While politically significant, these maneuvers were mere skirmishes compared to the current crisis. There are interesting parallels between today and the 1973 oil crisis, when Saudi Arabia led a group of Middle Eastern oil producers in an embargo of exports to America and Europe, in an effort to isolate Israel.
At this point, we should emphasize that although oil and gas are both principally consumed as primary energy sources, their markets have important differences.
Gas exports require hugely capital-intensive infrastructure, such as pipelines and ultra-secure gas terminals for the ships carrying liquefied gas (LNG) at minus 160°C. There is also the need for regasification facilities and secondary pipelines. By contrast, the export of oil merely requires tankers and refineries close to tanker terminals. As a result, the gas market is dominated by long-term contracts, whereas the oil market is primarily determined by the interaction of spot and futures markets. Because the oil market is deeper, more liquid and has more sophisticated hedging instruments, its prices have largely determined gas prices-at least until recently.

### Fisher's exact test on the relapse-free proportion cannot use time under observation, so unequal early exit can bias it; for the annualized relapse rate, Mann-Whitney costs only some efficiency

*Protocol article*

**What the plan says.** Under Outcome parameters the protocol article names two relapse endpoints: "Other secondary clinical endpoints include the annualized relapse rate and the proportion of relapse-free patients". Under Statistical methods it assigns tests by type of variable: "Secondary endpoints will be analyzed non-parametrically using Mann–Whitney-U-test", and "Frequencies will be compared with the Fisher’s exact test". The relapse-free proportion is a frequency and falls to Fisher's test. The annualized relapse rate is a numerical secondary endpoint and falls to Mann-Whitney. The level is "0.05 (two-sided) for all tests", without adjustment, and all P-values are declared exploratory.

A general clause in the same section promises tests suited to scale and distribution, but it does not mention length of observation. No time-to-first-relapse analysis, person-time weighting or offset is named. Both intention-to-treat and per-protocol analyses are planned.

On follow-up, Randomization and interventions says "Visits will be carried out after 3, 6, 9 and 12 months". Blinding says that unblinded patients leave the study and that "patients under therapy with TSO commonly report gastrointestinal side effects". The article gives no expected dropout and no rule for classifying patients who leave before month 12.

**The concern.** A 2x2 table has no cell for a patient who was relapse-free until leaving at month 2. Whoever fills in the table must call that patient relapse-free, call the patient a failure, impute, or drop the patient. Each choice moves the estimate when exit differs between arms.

There is a second structural difference: any discretionary reduction in OPEC oil exports immediately affects all importers since OPEC prices are those of the spot market. Besides, a supertanker bound for Rotterdam via the Cape of Good Hope can divert at any point to Singapore if its cargo is claimed at a higher price by Asian refiners. This is impossible for pipelined gas, where the destination is fixed in advance. From a geopolitical perspective, gas can therefore be considered as both a market and a localized weapon. For now, the battlefield is Europe.
The European gas market is experiencing its "1973" moment.
As in 1973, the world economy is in a phase of strong recovery - close to overheating - judging by the rapid rise in inflation. As previously, recovery is driving a strong demand for energy products, this time with an emphasis on natural gas, the preferred option for many countries seeking to reduce their dependence on coal. Additionally, in parallel to the years following 1973, oil producers are drilling at full capacity.
For producers with significant market power, these are ideal circumstances for exercising that power by reducing production. The resulting price surge - as competitors are unable to produce more oil - will more than compensate for a reduction in deliveries.
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